The whole splintering city: more murals from Glasgow
We’ve been on a couple of mural hunts recently. I’ve wanted to see the one above since it was first painted in 2019 to celebrate the 30th anniversary of Glasgow’s Doors Open Days. Its location is slightly off the beaten track on Brown Street, off the Broomielaw, but over Easter we made a special effort to walk down there and were suitably impressed. Created by Cobalt Collective, comprising Erin Bradley-Scott, Chelsea Frew, Kat Loudon and Edda Karólína Ævarsdóttir, an all-female team formed as a counter to the gender imbalance in the mural scene, it depicts Glasgow’s built heritage along with elements of our coat-of-arms (the bell, the fish, the bird, and the tree). The words are from a Liz Lochhead poem, The Bargain, and are a beautiful description of a Glaswegian’s relationship with her city.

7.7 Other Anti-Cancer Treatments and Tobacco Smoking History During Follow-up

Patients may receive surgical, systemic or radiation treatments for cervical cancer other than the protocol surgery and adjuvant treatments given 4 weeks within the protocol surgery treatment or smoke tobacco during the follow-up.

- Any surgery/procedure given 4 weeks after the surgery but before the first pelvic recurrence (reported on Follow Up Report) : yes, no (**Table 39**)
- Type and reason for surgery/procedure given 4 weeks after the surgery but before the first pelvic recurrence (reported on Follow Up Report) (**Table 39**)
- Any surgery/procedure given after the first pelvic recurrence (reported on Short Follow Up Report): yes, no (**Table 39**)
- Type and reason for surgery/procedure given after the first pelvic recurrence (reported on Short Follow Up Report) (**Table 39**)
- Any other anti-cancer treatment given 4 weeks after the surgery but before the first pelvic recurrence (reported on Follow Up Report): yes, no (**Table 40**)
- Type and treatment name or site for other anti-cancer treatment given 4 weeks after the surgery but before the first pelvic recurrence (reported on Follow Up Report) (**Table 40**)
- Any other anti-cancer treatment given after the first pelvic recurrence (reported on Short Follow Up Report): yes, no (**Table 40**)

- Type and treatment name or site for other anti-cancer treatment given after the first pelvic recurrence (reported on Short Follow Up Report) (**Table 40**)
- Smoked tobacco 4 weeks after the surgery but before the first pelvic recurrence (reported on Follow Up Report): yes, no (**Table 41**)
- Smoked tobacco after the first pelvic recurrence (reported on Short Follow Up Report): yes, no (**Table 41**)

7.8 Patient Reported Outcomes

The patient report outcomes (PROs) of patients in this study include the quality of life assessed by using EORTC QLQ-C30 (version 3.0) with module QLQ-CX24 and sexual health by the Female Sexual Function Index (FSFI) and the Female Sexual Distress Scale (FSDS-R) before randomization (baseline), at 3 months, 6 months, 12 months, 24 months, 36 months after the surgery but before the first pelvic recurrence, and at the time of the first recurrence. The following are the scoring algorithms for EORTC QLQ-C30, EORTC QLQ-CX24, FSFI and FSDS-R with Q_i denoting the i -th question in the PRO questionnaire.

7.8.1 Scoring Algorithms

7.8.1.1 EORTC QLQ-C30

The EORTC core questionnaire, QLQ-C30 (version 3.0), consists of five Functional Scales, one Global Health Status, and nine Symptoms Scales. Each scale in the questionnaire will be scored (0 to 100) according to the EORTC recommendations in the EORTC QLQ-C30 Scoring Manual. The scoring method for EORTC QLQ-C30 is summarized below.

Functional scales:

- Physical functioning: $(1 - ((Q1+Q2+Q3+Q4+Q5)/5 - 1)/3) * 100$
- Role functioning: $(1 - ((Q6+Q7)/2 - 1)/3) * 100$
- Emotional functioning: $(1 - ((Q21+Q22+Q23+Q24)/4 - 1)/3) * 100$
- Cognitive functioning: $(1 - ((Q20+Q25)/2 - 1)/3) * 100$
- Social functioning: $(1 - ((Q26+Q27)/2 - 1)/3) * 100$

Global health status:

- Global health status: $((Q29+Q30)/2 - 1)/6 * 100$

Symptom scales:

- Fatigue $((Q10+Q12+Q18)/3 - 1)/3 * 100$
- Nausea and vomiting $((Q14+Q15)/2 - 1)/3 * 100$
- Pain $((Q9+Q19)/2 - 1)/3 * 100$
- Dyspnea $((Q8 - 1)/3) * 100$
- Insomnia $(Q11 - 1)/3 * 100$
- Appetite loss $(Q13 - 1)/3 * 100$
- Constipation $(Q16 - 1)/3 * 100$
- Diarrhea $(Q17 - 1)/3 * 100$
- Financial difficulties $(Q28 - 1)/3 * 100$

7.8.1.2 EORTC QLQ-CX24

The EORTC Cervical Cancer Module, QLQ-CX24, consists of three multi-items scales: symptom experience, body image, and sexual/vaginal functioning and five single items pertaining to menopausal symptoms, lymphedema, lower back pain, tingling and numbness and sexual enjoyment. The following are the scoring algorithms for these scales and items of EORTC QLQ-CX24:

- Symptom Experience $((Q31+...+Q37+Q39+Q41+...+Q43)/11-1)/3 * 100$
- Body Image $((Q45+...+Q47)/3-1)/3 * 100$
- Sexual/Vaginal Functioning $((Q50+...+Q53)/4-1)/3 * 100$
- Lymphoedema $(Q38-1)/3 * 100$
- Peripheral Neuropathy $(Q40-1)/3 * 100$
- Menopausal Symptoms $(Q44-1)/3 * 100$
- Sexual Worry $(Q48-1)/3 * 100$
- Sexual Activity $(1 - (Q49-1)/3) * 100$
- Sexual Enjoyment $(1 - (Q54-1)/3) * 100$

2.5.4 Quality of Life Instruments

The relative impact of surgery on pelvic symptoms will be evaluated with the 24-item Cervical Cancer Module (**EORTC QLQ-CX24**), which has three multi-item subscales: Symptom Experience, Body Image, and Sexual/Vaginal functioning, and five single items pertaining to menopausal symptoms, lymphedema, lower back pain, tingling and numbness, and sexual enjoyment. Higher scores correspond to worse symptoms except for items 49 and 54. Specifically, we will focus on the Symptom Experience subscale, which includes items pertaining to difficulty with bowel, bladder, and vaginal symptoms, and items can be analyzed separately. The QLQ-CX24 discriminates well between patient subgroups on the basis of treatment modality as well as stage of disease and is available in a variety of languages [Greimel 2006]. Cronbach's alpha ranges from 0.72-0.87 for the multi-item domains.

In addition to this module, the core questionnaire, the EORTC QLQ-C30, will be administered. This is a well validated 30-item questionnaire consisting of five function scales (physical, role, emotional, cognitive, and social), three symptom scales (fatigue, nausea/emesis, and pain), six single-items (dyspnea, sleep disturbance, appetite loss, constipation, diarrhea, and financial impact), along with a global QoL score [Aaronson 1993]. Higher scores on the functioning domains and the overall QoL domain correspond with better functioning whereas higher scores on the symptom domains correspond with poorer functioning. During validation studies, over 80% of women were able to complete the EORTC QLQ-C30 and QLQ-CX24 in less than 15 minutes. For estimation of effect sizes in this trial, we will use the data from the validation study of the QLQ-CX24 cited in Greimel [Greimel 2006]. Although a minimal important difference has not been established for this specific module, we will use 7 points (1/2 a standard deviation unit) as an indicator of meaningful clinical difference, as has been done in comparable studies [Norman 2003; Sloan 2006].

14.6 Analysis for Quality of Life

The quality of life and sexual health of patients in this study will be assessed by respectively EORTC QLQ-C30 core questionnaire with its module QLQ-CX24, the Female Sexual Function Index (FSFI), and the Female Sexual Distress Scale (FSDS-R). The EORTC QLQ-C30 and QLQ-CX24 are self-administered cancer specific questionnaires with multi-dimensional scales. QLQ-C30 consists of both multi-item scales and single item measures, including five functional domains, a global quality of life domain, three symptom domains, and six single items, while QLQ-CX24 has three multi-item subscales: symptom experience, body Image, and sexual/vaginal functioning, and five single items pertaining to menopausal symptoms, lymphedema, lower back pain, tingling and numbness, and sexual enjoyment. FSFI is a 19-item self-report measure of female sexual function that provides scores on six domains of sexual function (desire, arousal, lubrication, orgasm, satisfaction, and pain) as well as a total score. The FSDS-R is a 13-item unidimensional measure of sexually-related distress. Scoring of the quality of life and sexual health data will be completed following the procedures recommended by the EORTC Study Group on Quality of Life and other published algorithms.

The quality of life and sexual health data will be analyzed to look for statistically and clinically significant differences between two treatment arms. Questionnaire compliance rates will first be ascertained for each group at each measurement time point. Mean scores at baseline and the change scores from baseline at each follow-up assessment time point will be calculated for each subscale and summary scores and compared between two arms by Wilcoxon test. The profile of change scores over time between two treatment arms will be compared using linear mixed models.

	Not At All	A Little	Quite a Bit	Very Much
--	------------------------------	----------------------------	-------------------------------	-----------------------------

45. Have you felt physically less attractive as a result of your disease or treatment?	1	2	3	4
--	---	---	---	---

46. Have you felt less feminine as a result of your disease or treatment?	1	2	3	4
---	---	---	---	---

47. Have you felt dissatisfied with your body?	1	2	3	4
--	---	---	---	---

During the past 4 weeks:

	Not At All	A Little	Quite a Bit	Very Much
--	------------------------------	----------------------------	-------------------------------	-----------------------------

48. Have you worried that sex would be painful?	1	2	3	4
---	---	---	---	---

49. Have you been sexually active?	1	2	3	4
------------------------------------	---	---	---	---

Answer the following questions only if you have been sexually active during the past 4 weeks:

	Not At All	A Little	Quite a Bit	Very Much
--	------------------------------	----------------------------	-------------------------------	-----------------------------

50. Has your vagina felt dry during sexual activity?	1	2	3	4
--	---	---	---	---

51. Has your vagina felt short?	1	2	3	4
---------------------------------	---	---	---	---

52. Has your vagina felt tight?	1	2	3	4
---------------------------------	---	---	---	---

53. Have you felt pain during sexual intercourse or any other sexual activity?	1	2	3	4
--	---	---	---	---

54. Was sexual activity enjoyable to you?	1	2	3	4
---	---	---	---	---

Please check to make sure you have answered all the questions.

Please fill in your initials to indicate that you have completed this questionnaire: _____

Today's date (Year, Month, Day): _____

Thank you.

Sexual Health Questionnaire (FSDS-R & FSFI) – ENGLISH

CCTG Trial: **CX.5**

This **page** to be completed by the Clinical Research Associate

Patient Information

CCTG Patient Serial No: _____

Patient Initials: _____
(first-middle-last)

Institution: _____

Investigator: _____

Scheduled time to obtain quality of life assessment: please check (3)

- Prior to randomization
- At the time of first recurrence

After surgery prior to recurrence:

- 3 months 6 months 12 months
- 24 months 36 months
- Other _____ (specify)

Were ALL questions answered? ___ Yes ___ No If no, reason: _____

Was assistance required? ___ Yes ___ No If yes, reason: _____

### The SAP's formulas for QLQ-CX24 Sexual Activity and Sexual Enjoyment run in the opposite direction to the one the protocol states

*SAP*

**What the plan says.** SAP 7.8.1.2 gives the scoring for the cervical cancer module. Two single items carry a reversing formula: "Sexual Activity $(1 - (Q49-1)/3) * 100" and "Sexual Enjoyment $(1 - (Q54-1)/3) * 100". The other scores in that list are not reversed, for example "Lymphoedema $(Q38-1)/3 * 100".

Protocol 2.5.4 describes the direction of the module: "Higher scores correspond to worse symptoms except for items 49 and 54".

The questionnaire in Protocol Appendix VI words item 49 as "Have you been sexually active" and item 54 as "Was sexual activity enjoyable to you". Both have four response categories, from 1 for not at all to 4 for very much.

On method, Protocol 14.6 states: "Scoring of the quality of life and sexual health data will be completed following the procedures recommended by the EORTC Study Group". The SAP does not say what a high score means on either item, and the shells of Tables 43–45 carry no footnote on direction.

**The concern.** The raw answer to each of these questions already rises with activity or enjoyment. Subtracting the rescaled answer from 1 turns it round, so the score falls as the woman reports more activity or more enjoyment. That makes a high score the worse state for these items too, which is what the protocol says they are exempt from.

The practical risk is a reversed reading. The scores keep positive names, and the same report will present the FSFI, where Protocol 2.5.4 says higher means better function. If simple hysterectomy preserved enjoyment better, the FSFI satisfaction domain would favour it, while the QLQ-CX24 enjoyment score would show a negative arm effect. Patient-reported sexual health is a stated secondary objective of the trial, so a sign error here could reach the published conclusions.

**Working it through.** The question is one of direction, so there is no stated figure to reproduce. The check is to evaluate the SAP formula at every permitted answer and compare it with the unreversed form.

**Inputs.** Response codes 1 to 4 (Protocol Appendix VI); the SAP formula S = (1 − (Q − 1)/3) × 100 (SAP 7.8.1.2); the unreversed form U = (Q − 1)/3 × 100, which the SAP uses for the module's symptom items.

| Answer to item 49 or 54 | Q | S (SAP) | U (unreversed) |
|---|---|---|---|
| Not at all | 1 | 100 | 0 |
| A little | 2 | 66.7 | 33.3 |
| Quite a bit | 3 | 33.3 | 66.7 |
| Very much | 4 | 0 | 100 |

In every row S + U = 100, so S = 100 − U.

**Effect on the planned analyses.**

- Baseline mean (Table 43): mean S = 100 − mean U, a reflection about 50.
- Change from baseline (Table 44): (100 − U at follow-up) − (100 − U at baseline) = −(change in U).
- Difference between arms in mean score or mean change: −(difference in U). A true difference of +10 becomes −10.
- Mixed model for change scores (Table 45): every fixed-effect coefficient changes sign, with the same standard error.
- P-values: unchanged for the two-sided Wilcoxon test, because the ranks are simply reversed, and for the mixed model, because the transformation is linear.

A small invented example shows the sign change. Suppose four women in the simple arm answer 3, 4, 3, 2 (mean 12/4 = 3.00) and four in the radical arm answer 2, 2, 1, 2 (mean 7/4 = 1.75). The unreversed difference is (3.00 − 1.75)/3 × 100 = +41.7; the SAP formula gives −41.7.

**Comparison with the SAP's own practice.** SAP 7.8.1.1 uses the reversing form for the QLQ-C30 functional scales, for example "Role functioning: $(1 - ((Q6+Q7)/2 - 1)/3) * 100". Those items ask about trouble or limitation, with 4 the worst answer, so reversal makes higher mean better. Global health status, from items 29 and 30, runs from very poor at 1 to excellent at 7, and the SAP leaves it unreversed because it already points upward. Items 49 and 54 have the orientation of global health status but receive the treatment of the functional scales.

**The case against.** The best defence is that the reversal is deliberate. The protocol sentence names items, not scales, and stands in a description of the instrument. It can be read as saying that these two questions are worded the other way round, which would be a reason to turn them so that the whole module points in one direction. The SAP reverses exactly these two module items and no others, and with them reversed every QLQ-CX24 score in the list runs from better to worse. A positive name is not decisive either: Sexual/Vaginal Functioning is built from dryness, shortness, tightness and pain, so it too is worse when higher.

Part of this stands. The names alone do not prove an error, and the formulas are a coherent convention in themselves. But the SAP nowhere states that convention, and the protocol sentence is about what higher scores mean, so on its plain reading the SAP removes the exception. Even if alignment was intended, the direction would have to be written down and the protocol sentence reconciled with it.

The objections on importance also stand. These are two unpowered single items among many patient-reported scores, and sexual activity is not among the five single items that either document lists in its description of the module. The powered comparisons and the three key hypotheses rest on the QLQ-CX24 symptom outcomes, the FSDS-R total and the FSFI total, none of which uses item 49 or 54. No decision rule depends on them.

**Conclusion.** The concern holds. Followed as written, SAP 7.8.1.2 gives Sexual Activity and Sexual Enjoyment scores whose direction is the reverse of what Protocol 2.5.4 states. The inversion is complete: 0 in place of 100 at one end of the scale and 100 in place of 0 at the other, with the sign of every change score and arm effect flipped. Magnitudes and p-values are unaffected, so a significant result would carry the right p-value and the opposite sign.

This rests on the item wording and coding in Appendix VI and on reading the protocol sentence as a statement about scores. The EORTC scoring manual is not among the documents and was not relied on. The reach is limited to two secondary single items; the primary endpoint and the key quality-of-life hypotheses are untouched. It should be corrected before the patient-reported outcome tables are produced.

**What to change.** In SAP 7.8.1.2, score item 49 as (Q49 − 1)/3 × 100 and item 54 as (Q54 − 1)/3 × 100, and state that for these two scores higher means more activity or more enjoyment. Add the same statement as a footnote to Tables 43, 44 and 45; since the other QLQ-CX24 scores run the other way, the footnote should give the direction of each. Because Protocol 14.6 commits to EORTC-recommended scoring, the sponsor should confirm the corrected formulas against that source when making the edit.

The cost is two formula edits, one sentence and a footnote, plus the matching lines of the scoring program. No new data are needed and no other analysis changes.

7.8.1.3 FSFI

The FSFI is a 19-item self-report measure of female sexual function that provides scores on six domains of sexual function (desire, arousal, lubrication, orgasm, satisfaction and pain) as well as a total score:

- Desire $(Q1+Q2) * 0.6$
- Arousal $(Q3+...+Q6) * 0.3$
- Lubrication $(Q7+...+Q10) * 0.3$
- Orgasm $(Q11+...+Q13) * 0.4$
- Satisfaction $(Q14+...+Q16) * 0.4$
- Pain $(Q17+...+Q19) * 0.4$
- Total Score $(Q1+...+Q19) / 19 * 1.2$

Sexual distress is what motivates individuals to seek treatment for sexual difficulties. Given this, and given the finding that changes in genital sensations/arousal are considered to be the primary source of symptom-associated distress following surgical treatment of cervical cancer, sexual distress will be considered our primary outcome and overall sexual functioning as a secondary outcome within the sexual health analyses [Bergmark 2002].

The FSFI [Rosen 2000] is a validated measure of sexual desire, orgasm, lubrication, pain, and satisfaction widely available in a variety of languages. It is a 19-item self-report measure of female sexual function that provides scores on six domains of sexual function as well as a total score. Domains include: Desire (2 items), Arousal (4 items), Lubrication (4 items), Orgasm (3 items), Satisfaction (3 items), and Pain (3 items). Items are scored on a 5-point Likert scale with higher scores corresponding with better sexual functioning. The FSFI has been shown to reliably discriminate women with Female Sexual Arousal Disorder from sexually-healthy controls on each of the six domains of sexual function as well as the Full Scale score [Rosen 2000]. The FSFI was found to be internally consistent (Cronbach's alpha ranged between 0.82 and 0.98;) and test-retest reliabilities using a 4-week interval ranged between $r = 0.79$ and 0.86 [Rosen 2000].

Yes today we’re in love aren’t we?
with the whole splintering city
its big quick river wintry bridges
its brazen black Victorian heart.
That was not the only street art we saw that day: on the way down we discovered this lovely little row of shops by EJEK in Elmbank Gardens, next to the Baby Grand Bar & Grill (which features in the mural).
On the way back, John stopped to photograph Smug’s swimmers underneath the Kingston Bridge, one of several sport-related murals from 2014 when Glasgow hosted the Commonwealth Games.
I suspect it’s not authorised, and I don’t know anything about it other than that the artist’s signature is @Frodrik_ , but it looks cool. After 13 months of varying levels of lockdown, it’s good to know that Glasgow can still surprise me and that I’m still in love with the whole splintering city.